Completely agree that PA schools is more akin to MS2, MS3 years.

 

Lots of reasons. Lacked confidence, didn't think I was smart enough to be a physician. Thought PA was exactly what I wanted, but realized many of the professions shortcomings during PA rotations and clinical practice. I'm not going to go into all of the reasons though. I knew I made the wrong decision early on during PA school, but wanted to finish and practice first just to make sure.

See above

 

 

I'd rather not

You know you'll forget most of that by rotations right? You've worked with doctors, right? Residency makes the doctor, almost exclusively
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You know you'll forget most of that by rotations right? You've worked with doctors, right? Residency makes the doctor, almost exclusively

 

I agree that residency makes the doctor. But what's your point about forgetting information? Are you saying it's not worth ever learning in the first place?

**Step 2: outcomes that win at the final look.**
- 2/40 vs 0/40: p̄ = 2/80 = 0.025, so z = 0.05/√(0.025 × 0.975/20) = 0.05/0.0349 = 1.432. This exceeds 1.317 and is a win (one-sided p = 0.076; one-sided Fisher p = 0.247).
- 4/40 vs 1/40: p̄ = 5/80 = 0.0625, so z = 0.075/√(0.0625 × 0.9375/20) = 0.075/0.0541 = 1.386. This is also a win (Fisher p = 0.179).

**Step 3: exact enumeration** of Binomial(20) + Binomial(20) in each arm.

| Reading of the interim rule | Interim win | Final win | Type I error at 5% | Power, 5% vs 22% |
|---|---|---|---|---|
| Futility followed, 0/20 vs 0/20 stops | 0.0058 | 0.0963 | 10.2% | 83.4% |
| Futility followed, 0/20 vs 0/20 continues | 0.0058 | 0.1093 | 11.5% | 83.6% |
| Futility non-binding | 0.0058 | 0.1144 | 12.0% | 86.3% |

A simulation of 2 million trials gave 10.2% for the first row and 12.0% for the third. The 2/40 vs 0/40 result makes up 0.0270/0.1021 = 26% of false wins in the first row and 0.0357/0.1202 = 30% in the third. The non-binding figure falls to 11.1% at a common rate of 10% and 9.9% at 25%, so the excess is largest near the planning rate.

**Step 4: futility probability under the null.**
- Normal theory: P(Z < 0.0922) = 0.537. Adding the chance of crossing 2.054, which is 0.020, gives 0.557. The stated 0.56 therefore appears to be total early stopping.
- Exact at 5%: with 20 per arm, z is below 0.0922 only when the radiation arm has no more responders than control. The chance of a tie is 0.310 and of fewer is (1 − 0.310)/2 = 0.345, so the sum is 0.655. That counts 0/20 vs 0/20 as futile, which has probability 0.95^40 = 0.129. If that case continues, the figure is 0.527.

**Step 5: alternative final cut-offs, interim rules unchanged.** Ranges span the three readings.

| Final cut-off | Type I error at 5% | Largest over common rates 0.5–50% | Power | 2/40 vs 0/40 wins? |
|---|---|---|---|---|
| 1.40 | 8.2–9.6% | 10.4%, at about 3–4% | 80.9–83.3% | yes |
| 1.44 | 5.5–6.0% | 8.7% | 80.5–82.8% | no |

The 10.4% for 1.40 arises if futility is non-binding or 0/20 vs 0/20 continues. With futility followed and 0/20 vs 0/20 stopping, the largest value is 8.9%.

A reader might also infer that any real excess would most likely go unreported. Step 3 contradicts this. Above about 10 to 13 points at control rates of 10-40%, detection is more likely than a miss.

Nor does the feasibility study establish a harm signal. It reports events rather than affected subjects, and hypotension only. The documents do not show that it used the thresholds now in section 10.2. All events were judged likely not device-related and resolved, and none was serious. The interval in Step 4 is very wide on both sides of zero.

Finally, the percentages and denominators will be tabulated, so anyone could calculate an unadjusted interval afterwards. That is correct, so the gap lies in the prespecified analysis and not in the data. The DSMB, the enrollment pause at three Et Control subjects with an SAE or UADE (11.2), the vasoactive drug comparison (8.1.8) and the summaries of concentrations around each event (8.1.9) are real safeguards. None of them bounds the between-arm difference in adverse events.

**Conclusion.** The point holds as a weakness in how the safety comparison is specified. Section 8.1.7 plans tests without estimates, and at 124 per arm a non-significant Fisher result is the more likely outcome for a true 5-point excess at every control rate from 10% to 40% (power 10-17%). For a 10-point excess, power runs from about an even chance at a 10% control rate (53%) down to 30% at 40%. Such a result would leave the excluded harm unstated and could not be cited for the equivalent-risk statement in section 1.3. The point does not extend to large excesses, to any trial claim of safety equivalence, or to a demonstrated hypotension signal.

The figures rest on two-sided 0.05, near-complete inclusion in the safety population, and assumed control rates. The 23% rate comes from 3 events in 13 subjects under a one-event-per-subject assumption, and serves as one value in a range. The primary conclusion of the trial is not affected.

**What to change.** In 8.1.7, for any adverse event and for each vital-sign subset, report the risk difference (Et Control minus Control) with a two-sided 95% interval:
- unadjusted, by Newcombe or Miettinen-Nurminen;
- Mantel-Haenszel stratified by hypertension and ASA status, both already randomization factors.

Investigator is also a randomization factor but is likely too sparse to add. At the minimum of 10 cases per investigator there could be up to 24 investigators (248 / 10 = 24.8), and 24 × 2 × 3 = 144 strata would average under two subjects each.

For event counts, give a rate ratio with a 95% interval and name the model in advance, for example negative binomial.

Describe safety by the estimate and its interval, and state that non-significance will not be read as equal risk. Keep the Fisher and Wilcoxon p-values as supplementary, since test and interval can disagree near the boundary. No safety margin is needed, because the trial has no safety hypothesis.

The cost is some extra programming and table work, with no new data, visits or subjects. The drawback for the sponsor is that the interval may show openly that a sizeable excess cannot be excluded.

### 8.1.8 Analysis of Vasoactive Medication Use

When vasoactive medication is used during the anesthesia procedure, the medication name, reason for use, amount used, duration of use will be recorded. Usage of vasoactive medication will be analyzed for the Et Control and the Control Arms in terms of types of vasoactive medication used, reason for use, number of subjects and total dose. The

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MS1 is not comparable to anything in PA education. Each semester is equivalent to about 50 credit hours. Classes include Biochem, Genetics, Immuno, H&P, Gross Anatomy, Labs, Micro, Histology, Pathology, Physiology, Biostats, H&P, Pharm, "Basic" Neuro (NOTHING basic about this class), Clinical Neuro, Musculoskeletal, among many others. I always wanted to believe that my PA education was close to medical school education, but unfortunately its just not even close. Med school is so much more in depth and minutia in absolutely everything. PhD's write questions that are not significant to anything in clinical practice. However, it's required for boards, and a complete understanding of pathology. But for me, that's exactly what I was missing from PA education, which is why I needed to go back. I would compare PA didactic to a very watered down MS2 year (although I haven't done it yet, but I know how the curriculum is set up)  I do want to add though, that PA school was hard as hell for me. I studied constantly, and was stressed out all of the time. I graduated with a 4.0 in PA school, I had a 3.7 first semester of med school, if that helps put things into perspective. I do not consider myself book smart or gifted in anyway, I just work very hard. With that said, I am fully confident that most any PA would be successful in med school. We have about 10 PA's in our class, and to my knowledge, all of them are doing very well, if not better than the traditional med student. There is no doubt my PA education is helping. However, I obviously wish I would have made the med school choice initially, for obvious reasons.